The Transhumanist – We Need To Achieve Symbiosis With Machines

Bring in the Artifical Intelligence

Artificial Intelligence is a technology and it’s in our culture for years before we thought it was attainable. However, it is a lot more than just a sci-fi culture. Now it is reality…

But, what is A.I. ?

Artificial intelligence (AI) is the intelligence exhibited by machines. It’s an ideal “intelligent” machine and it’s a flexible rational agent that perceives its environment and takes actions that maximize its chance of success at an arbitrary goal. Colloquially, the term “artificial intelligence” is likely to be applied when a machine uses cutting-edge techniques to competently perform or mimic “cognitive” functions that we intuitively associate with human minds, such as “learning” and “problem solving“. The colloquial connotation, especially among the public, associates artificial intelligence with machines that are “cutting-edge”.

This is where billionaire inventor and engineer Elon Musk steps in.

According to him (and many other experts), an era of Artificial Intelligence could quite possibly spell the end times for humanity. Artificial Intelligence is predicted to outpace humanity at an unprecedented rate, having them look at us adoringly as house pets at best or just doing away with us at worst. These predictions have pushed Musk to suggest something daringly unconventional and almost controversial: The neural lace.

The neural lace is a device that is intended to grow with your brain. Its major purpose is to optimize mental output through a brain-computer interface, effortlessly accessing the internet just through singular thoughts.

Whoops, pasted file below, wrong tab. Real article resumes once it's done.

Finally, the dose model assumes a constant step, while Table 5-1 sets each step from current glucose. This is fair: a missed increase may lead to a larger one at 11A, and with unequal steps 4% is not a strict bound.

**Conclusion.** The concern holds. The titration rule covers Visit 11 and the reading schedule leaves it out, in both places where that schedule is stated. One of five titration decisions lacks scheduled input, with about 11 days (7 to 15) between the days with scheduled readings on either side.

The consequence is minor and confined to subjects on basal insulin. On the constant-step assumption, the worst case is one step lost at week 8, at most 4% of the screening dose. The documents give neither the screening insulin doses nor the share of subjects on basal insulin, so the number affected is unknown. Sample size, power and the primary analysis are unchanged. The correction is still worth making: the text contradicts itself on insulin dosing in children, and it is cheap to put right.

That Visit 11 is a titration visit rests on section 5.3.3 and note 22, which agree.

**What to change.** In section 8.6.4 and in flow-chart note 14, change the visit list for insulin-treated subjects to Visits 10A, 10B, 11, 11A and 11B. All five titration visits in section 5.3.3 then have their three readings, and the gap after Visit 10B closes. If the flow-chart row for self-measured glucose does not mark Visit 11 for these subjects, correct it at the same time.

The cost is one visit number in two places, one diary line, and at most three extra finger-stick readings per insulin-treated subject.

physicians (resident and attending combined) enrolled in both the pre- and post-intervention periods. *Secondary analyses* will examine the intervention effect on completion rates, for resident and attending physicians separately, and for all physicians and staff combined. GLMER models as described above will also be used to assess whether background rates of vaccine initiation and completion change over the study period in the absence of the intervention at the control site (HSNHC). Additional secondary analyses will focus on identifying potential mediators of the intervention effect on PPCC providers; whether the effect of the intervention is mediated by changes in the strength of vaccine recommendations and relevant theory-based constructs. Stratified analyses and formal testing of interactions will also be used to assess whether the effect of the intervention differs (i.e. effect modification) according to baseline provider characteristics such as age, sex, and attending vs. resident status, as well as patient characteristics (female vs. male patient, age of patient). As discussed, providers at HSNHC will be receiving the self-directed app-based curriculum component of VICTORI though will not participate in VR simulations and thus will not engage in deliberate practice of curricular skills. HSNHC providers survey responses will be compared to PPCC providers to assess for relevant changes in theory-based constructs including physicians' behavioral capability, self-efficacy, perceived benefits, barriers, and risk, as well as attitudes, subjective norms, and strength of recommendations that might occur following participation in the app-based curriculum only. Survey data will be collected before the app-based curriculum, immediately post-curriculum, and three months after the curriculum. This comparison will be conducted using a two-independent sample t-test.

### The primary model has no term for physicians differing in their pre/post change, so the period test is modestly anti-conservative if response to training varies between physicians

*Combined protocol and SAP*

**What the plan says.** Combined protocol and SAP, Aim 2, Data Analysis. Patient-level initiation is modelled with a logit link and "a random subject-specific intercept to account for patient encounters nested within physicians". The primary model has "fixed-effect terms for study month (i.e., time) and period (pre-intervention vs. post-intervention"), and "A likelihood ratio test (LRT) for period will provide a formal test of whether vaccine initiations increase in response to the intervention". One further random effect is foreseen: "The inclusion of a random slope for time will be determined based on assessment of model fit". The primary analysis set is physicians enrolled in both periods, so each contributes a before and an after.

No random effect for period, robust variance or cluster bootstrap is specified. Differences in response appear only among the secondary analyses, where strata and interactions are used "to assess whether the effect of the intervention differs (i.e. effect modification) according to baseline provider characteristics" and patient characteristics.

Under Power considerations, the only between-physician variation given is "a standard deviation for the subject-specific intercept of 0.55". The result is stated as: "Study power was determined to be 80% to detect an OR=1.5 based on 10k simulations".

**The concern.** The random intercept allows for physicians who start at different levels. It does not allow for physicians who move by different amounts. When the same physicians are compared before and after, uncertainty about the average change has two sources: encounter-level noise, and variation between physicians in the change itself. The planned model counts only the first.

Musk explaining the neural lace at the 2016 Code Conference:

 

Ironically, by becoming one with A.I.

By placing the neural lace as a layer above our brains, the playing field becomes even. While the computing  powers of A.I. is expected to surpass that of humans greatly, the neural lace is expected to push our cognitive performance levels to one that is comparable to that of A.I. But all of this contingent on how society perceives placing a mesh covering atop of their cortex.

While many fear invasive surgery that would require their heads to be split open, there is another, slightly less intimate alternative: injections. Trials with wired neural mesh have already gone underway on mice, confirming that a syringe is a potentially viable mode of implantation. However, we are years away from anything close to what Musk was suggesting.

But here’s to waiting long hours at the doctor’s office sometime down the line for that neural lace.

Eric Schmidt says…

If you’re terrified by artificial intelligence outsmarting and then wiping out humanity, you’ve watched too many movies, Schmidt told a panel at Symposium Stockholm on Thursday.

On the possibility of an artificial superintelligence trying to destroy mankind in the near future, Schmidt added:

The scenario you’re just describing is the one where the computers get so smart is that they want to destroy us at some point in their evolving intelligence due to some bug. My question to you is: don’t you think the humans would notice this, and start turning off the computers? We’d have a race between humans turning off computers, and the AI relocating itself to other computers, in this mad race to the last computer, and we can’t turn it off, and that’s a movie. It’s a movie. The state of the earth currently does not support any of these scenarios.

“The state of the art doesn’t support any of these scenarios. It’s just speculation,” Schmidt said.

Schmidt said while both Hawking and Musk are brilliant minds, neither is a computer scientist. Hawking is a physicist and Musk is an engineer, he noted.

 

Our goal is to get to the point where everyone has an assistant

He also suggested Google has not developed AI to a level that is anywhere close to surpassing human intelligence.

“We’re still trying to learn how to deal with games,” Schmidt said, referring to Google’s AlphaGo victory over Go grandmaster Lee Se-dol.

“It’s a big leap from that to the scenarios you see in movies,” he said.

 

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Tommy Lambert Written by: